Aside from the first Mortal Kombat and Resident Evil films, the quality of video game movies has ranged from being either the epitome of mediocrity or a death knell signifiying the end of cinema as we know it. What little I understand about the games Hitman is based upon makes it seem like a property with the potential to be an explosively entertaining buffet of bullets. But instead of embracing its frenetic side and really letting loose with the bloodshed, Hitman adopts a pretentious attitude while masquerading as high art.
Hot on the heels of playing the villain in Live Free or Die Hard, Timothy Olyphant steps into the shoes of an anti-hero known only as Agent 47. A member of a secret group called "the Organization," 47 has been bred to kill, trained since childhood to be an expert assassin for hire all across the globe. His latest assignment brings him to Russia, where he's been assigned to kill the country's president (Ulrich Thomsen) in front of a throng of people. The hit goes off without a hitch, until a minor complication arises: the president turns up alive and well on live television. In no time, 47 realizes he's been set up by the Organization, along with a Prostitute with a Heart of Gold (Olga Kurylenko), a woman he first takes hostage but ends up protecting from the scores of hired guns hunting them down, as he tries to figure out why his employers want him wiped out of the picture.
In short, Hitman feels like a re-dressed version of The Bourne Identity. You have a highly-trained killer with a sketchy past, a European beauty who ends up coming along for the ride, and a couple of "exotic" locales thrown in for good measure. What Hitman lacks, however, is true suspense, a compelling lead character, and a single memorable action sequence. Sadly, the film's style is more James Bland than James Bond. However, I understand the approach director Xavier Gens is aiming for by depicting Agent 47 as a stoic killer whose whole existence revolves around his job -- he's a cold and efficient machine of a man who shoots first without bothering to ask questions later.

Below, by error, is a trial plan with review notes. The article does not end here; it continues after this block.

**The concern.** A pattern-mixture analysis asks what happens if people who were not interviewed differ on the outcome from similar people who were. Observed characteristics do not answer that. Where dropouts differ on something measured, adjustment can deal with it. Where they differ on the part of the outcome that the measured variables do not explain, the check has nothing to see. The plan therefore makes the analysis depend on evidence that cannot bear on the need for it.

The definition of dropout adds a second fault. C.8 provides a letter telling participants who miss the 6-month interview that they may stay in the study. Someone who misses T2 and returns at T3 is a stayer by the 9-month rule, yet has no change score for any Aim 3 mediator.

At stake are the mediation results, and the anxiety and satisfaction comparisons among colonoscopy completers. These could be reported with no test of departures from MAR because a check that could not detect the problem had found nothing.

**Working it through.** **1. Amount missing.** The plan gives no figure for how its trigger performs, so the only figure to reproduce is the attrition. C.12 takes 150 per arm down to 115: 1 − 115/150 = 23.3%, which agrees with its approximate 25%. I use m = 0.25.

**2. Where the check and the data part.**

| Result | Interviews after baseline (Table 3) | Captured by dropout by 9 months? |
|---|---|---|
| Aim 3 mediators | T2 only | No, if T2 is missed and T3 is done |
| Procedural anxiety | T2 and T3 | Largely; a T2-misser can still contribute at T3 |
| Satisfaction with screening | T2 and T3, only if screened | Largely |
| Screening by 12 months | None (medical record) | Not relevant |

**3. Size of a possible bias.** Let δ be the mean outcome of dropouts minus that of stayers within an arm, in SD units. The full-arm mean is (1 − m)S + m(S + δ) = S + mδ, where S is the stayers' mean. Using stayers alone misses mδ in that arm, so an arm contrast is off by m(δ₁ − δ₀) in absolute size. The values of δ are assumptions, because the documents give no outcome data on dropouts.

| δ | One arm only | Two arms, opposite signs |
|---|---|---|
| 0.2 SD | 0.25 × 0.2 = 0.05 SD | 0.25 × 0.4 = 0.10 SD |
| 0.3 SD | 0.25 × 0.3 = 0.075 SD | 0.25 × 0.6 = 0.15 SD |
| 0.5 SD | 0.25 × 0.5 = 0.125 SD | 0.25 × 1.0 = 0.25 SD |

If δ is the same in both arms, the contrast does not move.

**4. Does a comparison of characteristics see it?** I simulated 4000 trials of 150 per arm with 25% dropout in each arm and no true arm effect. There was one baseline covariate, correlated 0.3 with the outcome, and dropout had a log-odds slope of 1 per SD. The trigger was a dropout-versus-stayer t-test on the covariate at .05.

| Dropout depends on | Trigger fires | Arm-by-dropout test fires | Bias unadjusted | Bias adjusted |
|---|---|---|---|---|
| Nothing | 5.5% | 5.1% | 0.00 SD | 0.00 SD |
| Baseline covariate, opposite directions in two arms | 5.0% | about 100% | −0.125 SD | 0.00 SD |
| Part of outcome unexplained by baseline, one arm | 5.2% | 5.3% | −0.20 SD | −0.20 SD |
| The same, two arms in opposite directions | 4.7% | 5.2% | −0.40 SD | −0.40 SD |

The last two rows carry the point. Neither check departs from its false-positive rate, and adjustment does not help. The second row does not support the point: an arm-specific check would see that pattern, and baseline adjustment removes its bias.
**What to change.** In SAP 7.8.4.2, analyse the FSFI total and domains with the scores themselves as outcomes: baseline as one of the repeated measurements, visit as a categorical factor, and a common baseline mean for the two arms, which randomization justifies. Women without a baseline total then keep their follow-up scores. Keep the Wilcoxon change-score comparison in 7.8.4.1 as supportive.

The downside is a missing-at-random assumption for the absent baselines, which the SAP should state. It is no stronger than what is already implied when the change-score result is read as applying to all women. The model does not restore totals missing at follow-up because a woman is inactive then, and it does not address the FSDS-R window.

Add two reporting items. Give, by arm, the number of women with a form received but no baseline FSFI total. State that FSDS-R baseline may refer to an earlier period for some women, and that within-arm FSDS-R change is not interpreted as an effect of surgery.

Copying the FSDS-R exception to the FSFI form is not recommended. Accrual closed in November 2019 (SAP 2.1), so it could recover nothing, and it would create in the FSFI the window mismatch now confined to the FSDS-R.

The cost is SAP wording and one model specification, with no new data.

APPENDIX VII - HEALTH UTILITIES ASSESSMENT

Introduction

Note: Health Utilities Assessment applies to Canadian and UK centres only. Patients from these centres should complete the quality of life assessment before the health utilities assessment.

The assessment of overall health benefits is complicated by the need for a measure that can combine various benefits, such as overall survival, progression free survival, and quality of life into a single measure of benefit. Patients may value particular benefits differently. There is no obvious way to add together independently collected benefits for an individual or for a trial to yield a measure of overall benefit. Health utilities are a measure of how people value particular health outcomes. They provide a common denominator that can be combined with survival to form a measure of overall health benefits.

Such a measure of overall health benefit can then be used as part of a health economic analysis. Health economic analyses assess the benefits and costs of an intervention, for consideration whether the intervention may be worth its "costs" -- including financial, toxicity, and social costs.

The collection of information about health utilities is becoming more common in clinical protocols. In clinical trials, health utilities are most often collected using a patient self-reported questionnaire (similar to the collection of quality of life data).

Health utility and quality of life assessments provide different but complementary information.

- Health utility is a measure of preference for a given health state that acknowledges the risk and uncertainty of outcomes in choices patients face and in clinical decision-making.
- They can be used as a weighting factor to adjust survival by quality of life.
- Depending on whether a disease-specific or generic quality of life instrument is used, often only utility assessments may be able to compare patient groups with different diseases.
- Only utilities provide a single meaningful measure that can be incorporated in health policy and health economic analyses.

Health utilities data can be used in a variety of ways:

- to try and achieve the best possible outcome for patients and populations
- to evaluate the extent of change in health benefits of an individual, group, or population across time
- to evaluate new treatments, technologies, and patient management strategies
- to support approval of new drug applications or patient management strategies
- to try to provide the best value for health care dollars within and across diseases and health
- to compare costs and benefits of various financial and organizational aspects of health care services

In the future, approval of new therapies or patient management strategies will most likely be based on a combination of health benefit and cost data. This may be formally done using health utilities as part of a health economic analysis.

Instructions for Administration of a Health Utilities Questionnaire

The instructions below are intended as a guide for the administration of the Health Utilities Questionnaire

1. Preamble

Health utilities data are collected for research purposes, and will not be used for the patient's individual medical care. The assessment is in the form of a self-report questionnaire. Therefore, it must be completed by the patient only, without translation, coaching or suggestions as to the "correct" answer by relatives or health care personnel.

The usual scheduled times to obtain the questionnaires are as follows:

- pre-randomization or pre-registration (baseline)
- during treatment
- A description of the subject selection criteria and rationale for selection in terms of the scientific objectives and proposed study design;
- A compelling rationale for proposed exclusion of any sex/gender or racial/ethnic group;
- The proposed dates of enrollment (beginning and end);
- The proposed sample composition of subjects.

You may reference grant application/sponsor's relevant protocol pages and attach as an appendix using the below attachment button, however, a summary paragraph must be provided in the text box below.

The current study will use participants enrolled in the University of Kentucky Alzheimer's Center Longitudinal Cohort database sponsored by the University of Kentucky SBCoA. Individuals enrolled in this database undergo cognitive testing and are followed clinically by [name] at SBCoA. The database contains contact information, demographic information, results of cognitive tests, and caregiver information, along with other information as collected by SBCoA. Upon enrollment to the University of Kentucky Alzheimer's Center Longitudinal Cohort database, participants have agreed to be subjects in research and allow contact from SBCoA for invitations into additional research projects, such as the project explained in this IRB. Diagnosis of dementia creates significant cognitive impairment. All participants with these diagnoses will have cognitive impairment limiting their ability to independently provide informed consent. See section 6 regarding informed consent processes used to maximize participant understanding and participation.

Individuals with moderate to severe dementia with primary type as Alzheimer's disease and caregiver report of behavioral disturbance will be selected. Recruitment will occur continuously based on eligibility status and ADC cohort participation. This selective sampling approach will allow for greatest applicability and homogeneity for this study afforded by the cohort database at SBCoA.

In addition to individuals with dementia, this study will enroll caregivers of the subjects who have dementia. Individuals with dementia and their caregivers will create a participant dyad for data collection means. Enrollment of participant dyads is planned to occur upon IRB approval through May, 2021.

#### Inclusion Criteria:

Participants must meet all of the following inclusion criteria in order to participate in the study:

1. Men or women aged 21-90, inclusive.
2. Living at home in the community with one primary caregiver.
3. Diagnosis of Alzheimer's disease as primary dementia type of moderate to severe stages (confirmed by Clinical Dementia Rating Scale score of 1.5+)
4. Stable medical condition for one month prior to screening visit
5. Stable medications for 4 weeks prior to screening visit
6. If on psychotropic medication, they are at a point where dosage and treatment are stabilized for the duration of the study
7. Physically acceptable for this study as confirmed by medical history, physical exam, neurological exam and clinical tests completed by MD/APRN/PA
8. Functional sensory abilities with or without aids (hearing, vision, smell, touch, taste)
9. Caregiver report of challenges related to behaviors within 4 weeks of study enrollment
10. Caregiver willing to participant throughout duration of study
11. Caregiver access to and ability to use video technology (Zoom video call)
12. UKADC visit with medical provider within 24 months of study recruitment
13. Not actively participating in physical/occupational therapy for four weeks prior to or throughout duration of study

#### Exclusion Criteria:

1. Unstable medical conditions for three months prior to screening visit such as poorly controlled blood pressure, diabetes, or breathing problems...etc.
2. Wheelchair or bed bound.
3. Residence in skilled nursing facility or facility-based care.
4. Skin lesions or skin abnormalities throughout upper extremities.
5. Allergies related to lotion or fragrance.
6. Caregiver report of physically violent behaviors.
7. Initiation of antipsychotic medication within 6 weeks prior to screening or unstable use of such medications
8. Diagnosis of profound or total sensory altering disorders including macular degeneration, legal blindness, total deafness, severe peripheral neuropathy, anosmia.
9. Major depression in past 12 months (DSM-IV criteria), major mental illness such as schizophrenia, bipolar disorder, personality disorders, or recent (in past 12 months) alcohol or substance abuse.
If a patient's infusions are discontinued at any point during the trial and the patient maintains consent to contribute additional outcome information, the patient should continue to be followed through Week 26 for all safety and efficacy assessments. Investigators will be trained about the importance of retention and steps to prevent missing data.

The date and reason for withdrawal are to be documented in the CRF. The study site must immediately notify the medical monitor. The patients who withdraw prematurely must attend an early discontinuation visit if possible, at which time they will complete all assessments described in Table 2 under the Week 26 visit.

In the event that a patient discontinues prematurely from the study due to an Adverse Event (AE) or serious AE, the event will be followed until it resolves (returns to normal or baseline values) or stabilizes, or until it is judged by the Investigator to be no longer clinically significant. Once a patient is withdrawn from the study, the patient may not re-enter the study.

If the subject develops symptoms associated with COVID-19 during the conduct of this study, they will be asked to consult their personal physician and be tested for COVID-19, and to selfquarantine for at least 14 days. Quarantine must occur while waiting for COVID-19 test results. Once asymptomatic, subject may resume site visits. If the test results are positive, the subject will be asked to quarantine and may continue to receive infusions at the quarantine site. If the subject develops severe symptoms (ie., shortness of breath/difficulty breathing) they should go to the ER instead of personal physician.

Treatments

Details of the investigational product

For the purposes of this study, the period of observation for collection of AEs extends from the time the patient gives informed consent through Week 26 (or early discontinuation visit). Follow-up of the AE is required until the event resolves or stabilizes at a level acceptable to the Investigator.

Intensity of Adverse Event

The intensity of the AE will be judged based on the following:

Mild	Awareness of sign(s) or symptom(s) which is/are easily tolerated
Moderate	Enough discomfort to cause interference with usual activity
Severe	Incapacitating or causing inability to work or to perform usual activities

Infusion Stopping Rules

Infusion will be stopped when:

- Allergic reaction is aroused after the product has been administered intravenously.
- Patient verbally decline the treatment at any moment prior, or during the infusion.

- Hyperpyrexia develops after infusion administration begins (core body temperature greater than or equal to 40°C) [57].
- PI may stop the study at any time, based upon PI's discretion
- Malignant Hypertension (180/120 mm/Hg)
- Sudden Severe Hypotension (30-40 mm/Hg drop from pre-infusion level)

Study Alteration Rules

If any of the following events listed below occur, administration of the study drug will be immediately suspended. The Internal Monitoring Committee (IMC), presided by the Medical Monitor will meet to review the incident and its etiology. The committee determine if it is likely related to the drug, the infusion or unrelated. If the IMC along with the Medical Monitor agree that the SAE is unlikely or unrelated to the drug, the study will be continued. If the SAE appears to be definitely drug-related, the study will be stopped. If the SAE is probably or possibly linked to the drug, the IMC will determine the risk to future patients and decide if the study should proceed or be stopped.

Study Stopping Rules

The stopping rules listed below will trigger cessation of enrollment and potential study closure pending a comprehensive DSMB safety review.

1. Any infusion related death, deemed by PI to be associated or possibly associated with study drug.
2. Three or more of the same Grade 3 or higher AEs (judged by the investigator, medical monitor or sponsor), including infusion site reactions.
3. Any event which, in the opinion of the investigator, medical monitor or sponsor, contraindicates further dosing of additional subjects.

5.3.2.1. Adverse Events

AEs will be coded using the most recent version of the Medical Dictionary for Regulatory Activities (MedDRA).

Still, even Matt Damon's amnesiac Jason Bourne maintained an aura of mystery while projecting a subtle charisma. Olyphant, on the other hand, fills his performance with about as much life and energy as Eeyore from "Winnie the Pooh," listlessly launching himself from gunfight to gunfight. In the end, the character's most interesting aspect is his ability to go by undetected by the authorities -- despite having a shaven head with a bar code prominently tattooed on the back, all but inviting the cops to slap the cuffs on him.
During the action sequences, I was too busy trying to figure out who's fighting whom and for what reasons to get involved in the proceedings. I haven't seen a movie make this much noise or serve up a plot this nonsensical since Underworld: Evolution. It's steeped in politics and secret societies but never takes the time to explain exactly why 47 is in such a pickle. Thus, I felt even more removed from the already unexciting gun battles and sword duels, bland sequences that accentuate the greater creativity of action movies like Crank and Shoot 'Em Up.
If there's anything that saves Hitman, it's the relatively solid cinematography or Kurylenko's lovely face. I know it's not easy to screw up a movie in which one guy runs around shooting other guys, but Hitman boasts a crew that made this disappointment a reality.
MY RATING: * 1/2 (out of ****)
(Released by 20th Century Fox; not yet rated by MPAA.)